The Holocaust Historiography Project

What We Knew



Before presenting the testimony relating to December 7th, it would be helpful to review the information available to Generals Marshall, Gerow and Miles as well as Secretary of War Stimson before they left their respective offices on December 6th. There was a mounting accumulation of facts and events that could not help but create an increasingly apprehensive atmosphere which called for an ever higher degree of alertness for possible Japanese action. There were a myriad of such developments, but only the highlights will be mentioned.

On November 5, 1941, Marshall and Stark signed a joint memorandum for Roosevelt in which they concluded that

The basic military policies and strategy agreed to in the United States-British Staff conversations remain sound… Military action against Japan should be undertaken only in one or more of

several contingencies. These included a Japanese movement

against the territory or mandated territory of the United States, the British Commonwealth, or the Netherlands East Indies.

It also included the movement of Japanese forces across a specified line previously described. Because of their desire for more time to build up forces in the Far East, their final recommendation was:

That no ultimatum be delivered to Japan.

That same day a MAGIC message told them that:

Because of various circumstances, it is absolutely necessary that arrangements for the signing of this agreement be completed by the 25th of this month

if Japanese-U.S. relations are to be saved

from falling into a chaotic condition.

A week later they read in MAGIC that:

the date set forth … is absolutely immovable under present conditions. It is a definite dead-line and therefore it is essential that a settlement be reached by about that time… The situation is nearing a climax … time is indeed becoming short.

This was further confirmed three days later when a November 15th Tokyo message closed:

The date set forth … is an absolutely immovable one. Please, therefore, make the United States see the light, so as to make possible the signing of the agreement by that date.

A November 16 message was read on November 17, stating:

The fate of our Empire hangs by the slender thread of a few days, so please fight harder than you ever did before… I set the deadline … and there will be no change. Please try to understand that. You see how short the time is; therefore, do not allow the United States to sidetrack us and delay the negotiations any further. Press them for a solution on the basis of our proposals, and do your best to bring about an immediate solution.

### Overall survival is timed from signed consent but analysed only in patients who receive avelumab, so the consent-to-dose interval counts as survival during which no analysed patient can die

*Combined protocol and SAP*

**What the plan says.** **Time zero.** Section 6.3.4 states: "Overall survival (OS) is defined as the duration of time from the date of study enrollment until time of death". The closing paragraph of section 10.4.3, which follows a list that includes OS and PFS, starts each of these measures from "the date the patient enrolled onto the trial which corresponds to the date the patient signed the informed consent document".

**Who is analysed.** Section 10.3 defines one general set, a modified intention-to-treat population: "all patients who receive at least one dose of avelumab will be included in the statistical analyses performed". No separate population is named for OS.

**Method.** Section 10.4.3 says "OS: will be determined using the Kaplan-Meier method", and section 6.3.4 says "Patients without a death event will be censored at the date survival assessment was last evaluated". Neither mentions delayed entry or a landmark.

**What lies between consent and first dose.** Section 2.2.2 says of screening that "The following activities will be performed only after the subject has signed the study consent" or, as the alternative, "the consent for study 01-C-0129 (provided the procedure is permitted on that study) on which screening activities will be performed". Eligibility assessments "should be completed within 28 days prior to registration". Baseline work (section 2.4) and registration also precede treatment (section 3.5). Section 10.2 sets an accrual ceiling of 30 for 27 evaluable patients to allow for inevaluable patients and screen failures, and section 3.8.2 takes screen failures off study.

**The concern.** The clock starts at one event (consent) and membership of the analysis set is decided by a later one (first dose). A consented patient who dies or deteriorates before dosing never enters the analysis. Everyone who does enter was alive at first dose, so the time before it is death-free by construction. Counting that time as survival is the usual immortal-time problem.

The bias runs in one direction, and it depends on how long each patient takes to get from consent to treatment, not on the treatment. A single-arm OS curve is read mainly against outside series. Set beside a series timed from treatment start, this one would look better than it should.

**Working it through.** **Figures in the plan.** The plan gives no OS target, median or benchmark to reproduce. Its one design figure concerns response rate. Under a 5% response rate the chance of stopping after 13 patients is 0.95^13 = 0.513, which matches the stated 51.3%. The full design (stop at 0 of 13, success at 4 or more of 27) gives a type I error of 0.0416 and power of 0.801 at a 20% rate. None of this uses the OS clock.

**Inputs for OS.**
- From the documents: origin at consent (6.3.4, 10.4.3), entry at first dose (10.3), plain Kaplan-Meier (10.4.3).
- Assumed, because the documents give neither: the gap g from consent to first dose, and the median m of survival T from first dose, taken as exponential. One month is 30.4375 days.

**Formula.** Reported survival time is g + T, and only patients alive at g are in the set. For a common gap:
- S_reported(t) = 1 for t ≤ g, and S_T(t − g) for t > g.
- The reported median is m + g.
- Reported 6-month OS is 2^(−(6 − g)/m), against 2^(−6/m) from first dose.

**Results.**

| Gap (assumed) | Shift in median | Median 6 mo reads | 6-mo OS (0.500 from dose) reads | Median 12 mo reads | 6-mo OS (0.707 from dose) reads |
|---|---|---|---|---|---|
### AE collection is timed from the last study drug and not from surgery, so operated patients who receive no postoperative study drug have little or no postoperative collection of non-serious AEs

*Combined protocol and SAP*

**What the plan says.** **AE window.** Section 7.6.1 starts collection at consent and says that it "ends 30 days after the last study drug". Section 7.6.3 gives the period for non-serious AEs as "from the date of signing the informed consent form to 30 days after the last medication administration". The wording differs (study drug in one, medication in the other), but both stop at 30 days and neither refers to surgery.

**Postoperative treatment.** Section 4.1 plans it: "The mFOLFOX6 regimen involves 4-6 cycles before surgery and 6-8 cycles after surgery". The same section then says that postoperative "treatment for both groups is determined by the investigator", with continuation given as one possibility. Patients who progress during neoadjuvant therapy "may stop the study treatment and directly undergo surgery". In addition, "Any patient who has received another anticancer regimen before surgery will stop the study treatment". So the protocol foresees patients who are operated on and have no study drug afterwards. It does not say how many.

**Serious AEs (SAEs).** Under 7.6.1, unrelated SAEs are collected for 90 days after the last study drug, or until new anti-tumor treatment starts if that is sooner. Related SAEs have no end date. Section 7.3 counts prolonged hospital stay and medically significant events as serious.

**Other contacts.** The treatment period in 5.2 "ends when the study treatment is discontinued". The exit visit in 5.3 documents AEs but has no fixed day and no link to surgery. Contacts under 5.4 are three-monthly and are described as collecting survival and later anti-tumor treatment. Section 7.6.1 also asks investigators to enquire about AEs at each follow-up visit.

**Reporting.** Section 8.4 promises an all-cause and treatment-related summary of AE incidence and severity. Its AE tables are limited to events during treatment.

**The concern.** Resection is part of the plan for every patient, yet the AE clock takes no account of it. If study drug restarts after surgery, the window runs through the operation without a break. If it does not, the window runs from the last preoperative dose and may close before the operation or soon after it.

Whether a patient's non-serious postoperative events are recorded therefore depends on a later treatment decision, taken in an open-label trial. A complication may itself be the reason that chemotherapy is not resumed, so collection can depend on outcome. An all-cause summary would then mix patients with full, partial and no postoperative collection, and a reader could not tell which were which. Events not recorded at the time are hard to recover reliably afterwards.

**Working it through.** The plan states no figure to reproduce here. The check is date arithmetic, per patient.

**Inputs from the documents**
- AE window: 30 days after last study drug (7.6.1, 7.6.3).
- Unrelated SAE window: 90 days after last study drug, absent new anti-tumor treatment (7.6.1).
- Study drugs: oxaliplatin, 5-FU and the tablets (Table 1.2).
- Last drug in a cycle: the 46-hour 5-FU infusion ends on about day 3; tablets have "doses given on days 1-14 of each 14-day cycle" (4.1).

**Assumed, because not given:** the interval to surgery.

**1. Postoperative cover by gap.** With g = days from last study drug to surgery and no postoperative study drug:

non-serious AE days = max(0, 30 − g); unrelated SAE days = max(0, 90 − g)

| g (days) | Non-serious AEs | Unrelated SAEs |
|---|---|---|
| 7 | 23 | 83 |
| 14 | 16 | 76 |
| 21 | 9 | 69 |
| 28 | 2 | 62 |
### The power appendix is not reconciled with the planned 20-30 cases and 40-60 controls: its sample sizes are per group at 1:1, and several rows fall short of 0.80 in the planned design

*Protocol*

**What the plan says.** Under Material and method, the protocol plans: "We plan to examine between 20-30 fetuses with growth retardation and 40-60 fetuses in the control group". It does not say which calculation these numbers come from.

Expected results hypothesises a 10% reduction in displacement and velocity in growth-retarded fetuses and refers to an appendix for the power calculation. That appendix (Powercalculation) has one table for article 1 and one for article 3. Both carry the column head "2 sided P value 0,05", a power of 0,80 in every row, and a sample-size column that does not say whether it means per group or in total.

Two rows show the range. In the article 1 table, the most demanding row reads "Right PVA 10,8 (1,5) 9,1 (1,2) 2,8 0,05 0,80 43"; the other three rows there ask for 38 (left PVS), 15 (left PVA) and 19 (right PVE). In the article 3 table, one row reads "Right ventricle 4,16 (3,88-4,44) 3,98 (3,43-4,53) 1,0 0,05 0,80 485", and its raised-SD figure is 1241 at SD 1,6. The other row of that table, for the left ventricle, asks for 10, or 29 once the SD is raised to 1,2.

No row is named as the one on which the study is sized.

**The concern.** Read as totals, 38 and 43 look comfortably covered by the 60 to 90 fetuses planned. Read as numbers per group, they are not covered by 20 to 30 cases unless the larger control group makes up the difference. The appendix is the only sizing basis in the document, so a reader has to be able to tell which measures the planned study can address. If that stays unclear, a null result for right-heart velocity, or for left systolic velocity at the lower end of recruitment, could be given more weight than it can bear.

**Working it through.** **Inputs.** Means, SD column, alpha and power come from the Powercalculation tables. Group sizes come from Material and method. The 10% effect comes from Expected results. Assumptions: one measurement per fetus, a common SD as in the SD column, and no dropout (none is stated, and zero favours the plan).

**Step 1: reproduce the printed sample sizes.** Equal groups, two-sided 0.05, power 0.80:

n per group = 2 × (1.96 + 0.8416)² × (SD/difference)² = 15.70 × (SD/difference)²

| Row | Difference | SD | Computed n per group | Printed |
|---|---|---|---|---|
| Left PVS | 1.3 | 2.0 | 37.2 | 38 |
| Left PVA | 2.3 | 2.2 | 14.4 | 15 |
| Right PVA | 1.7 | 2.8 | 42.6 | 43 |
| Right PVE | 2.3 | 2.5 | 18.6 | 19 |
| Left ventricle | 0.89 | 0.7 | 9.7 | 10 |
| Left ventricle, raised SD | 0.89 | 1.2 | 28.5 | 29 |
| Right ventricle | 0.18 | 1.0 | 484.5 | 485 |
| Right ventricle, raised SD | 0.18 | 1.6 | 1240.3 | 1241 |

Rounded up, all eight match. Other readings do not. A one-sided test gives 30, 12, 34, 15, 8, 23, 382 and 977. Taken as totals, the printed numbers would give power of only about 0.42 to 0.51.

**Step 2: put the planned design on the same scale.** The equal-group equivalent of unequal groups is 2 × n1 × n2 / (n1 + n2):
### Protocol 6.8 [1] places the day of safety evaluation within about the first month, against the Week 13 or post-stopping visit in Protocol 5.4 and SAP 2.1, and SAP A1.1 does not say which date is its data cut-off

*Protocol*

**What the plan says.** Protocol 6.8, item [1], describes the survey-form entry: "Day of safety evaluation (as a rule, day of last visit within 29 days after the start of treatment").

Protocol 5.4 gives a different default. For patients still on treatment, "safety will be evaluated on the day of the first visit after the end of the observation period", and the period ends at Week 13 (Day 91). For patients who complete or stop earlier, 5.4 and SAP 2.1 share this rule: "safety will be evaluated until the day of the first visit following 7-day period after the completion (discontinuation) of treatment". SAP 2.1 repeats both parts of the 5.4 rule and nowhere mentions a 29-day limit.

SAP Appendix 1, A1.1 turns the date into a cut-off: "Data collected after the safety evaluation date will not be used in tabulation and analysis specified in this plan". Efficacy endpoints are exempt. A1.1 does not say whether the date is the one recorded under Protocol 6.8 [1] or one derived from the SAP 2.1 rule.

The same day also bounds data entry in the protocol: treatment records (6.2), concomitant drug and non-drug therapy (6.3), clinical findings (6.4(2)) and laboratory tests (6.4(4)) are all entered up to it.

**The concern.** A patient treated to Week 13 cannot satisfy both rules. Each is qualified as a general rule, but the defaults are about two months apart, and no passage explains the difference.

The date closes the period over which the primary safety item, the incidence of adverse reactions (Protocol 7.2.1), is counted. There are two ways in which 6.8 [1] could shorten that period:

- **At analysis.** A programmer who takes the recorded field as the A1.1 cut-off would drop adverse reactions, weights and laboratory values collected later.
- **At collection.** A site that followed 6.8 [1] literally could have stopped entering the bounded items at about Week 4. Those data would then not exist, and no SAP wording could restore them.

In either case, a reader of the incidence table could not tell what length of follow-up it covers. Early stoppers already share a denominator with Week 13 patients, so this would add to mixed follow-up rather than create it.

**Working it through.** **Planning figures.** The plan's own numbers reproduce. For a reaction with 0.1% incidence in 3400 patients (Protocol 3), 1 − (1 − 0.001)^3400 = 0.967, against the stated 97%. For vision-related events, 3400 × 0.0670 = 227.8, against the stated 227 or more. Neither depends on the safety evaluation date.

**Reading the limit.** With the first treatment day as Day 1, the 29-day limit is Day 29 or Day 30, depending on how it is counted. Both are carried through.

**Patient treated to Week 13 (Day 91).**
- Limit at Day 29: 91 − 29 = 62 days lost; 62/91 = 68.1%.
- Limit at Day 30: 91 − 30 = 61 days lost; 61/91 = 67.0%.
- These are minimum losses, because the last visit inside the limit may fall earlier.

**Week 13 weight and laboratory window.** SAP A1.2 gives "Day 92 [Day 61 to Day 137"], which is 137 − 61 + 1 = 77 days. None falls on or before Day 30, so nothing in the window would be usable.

Final Deadline Set

On November 19, a MAGIC message informed them that if the U.S.-Japan diplomatic negotiations failed:

It is most probable that diplomatic relations between the two countries would be broken off immediately.

The Japanese Ambassadors in Washington sought instructions from Tokyo as to reducing Japanese personnel in the United States.

On November 22nd, the Ambassadors' plea to Tokyo for more time was answered:

It is awfully hard for us to consider changing the date we set… There are reasons beyond your ability to guess why we wanted to settle Japanese-American relations by the 25th, but if within the next three or four days you can finish your conversations with the Americans; if the signing can be completed by the 29th, (let me write it out for you-twenty-ninth); if the pertinent notes can be exchanged; if we can get an understanding with Great Britain and the Netherlands; and in short if everything can be finished, we have decided to wait until that date. This time we mean it, that the deadline absolutely cannot be changed. After that things are automatically going to happen.

Two days later, on the 24th, our top Washington officials read a Japanese intercept stating that:

The time limit set … is in Tokyo time.

This is a day (14 hours) earlier than Washington time. On Tuesday, November 25, the War Cabinet, including Marshall and Stimson, met at the White House. Stimson’s diary notes the President: